Friday, December 14, 2012

Cooking at home: 30-hour "Instant" Ramen

Like many Hong Kong families, I always keep a handful packets of instant ramen at home – whether that be for a quick fix for breakfast, lunch, dinner or midnight snack, or just about any time when I need some value-for-money calories. After all, it’s fast, it’s cheap, it’s easy and it actually tastes okay.

But what I am sharing today is quite different than what you have in mind when we talk about instant ramen. First, it’s not “instant” – it’s cooked for 30 hours; second it’s not cheap – it probably cost as much as you would in one of the many ramen shops in town, but it’s still relatively easy to make, and is definitely close to the quality of any version you can find anywhere sans Japan.

Opening the package - comes with everything - oil, garlic, sesame, chili sauce, noodles and soup base, and instruction manual too!
Step 1: Get the best instant ramen I can find

Forget those cheap ones you can find in chain supermarkets – noodles and soup are the heart and soul of any good ramen so don’t cut corners on this. To get a decent one, “Made in Japan” is a must, and better yet, pick up one of those half-cooked ones endorsed/licensed from one of the great Japanese ramen houses – I am sure you can find them in Japanese supermarkets.

Well, I picked up my Ippudo ready-made ramen pack in Osaka airport last month, just when I wanted to use up my spare changes at the souvenir shop. It’s half-cooked (instead of the dry one more commonly find) – hence it’s fresher and faster to cook - and with all the condiments – soup base, oil, chili paste, and even garlic. All you need is water and any extras you want to put in. 

Step 2: Use the best ingredients I can afford

Of course I am not going to just show you how to boil water, put the noodles in, and voila, you get a bowl of perfectly-cooked instant ramen… I decided to use green onions, char siu (pork) and eggs to go with my bowl. For both green onions, I used the Naganegi from Oita, and eggs from Miyazaki prefecture – both farming-rich regions in Kyushu of southern Japan. For pork, I used the organic one bred and imported from Canada.

Pork Belly after 30 hours - can you feel the tenderness just by looking at the picture?
Step 3: Cook the same way as a commercial ramen house

Marinating the pork is quite straight forward – soy sauce, mirin, sugar are pretty much all you need. The hardest part is how to keep the pork moist and tender while allow time for the marinate to work to bring flavor to the meat while cooking. That’s where my sous vide machine came in handy. I rolled my pork belly with the rind on and tied with a piece of string, put that in a plastic pouch, pour my marinate in and freeze it. After vacuuming the pouch with the pork and frozen marinate (my vacuum machine can’t handle liquid – that’s why I need to turn that into ice first), I drop it into my Sous Vide Supreme water bath and cook for 30 hours at 63.5C. Yes, that’s over a day – and trust me, you do need that kind of time to tenderize the meat in that temperature.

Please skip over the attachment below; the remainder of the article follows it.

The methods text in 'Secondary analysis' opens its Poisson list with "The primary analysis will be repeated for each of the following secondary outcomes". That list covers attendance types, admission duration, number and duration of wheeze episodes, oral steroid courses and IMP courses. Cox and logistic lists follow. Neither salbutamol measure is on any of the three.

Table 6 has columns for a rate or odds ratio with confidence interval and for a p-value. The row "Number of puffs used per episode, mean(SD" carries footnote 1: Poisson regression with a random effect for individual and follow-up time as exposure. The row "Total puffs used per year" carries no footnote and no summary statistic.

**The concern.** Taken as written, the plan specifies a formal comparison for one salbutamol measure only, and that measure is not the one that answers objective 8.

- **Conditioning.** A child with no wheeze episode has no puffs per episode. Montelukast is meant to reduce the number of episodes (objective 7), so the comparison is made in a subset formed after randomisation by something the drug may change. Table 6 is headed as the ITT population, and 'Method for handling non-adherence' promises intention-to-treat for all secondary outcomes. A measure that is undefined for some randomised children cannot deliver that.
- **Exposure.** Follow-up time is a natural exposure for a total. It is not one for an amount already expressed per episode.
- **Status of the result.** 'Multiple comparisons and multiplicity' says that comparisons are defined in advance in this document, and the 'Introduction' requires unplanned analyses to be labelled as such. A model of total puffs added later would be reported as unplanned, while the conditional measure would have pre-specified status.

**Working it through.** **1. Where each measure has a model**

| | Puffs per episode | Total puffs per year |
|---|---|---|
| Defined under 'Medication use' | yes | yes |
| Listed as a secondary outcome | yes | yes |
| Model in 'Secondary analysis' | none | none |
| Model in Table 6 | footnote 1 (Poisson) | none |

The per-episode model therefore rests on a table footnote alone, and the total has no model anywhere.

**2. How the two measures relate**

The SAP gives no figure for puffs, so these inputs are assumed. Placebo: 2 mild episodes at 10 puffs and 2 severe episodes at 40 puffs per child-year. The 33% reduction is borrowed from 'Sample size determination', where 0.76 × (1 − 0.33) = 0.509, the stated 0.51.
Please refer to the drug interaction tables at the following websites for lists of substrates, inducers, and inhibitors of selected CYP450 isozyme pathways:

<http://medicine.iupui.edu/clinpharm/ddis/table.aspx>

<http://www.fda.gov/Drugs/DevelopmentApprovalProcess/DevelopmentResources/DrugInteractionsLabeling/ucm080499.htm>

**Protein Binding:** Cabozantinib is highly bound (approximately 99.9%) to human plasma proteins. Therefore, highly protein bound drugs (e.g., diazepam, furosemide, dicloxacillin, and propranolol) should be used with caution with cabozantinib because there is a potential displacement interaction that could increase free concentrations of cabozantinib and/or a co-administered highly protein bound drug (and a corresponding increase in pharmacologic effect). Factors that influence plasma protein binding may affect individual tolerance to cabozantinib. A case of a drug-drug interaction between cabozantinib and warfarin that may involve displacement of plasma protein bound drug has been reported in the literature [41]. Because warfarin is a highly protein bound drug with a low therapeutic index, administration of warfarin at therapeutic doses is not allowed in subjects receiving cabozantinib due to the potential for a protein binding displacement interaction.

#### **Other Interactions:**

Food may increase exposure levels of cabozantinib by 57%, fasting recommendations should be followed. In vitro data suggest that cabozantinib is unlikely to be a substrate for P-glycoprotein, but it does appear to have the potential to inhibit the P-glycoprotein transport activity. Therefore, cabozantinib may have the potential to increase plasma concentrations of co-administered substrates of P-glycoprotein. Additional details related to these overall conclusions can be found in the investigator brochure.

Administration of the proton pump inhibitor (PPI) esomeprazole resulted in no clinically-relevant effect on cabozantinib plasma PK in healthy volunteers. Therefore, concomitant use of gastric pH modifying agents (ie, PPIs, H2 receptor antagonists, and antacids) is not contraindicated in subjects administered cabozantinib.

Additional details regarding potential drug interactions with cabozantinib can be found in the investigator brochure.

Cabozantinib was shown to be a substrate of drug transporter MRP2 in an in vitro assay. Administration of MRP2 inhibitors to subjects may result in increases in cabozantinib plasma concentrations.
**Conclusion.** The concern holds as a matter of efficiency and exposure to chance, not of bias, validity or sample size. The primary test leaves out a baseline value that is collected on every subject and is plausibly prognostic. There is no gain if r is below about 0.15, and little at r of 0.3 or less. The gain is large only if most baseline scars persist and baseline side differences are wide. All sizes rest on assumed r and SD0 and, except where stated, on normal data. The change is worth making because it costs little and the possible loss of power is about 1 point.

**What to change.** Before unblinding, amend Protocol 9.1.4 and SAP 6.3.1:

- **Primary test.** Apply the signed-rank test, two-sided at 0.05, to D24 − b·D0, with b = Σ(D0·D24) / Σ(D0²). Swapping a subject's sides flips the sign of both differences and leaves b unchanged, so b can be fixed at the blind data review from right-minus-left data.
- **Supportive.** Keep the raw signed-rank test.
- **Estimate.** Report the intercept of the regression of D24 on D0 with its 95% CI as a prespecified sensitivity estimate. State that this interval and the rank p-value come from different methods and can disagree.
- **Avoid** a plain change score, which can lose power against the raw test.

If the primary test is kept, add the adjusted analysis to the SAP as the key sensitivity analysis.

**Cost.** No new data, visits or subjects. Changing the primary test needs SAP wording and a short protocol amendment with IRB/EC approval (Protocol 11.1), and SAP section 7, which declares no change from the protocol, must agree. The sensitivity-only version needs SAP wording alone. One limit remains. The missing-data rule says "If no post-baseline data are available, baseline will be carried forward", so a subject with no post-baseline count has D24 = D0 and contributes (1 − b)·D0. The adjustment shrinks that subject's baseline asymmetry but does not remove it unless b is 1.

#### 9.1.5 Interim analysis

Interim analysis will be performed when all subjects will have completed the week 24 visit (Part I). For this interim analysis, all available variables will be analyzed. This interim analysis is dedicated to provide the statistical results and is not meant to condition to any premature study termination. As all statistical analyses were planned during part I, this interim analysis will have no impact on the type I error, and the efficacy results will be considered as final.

Once it’s done, you can slice and eat it immediately, or keep that in the refrigerator for a few days. To re-heat, either drop that in the broth for a few minutes, or use a blow-torch to char the surface at the same time.

Well, cooking the pork might be time-consuming, but making the half-boiled eggs is the most challenging part. Ask anyone or do a search on google, you will get dozens of so-called tips on how to cook the perfect half-boiled eggs (Ni-Tamago) – those with whites almost completely set while the yolks are still runny. I am still struggling to make this with consistency, so I am just going to leave you with what my friend CSY has advised: Boil the eggs for 2 minutes to set the white firm then cook at 63-64C to bring the yolk to creamy texture. I must confess I did try a few times (and a few failed, undercooked eggs) before I get one (barely) good enough for the picture. And by the way, if you want a perfectly halved egg, don’t use a knife – that will smear the yolk as you slice through – use a fishing line like a pro.

So here you are, my 30-hour “instant” ramen, which I had for lunch last week. Well, you may wonder - “Does it worth all the effort and time, for a bowl of instant ramen?” – hell yeah.

Just for the sake of comparison, let me show you a picture of the original version that I had last year at Ippudo Honten at Fukuoka. Close enough, huh?


Unknown said...

can i check where do you buy the instant ramen? japan? amd ippudo itself or other shops?

gary s said...

I picked up mine at the airport duty free shop at Narita. I think their noodle shops carry that as well.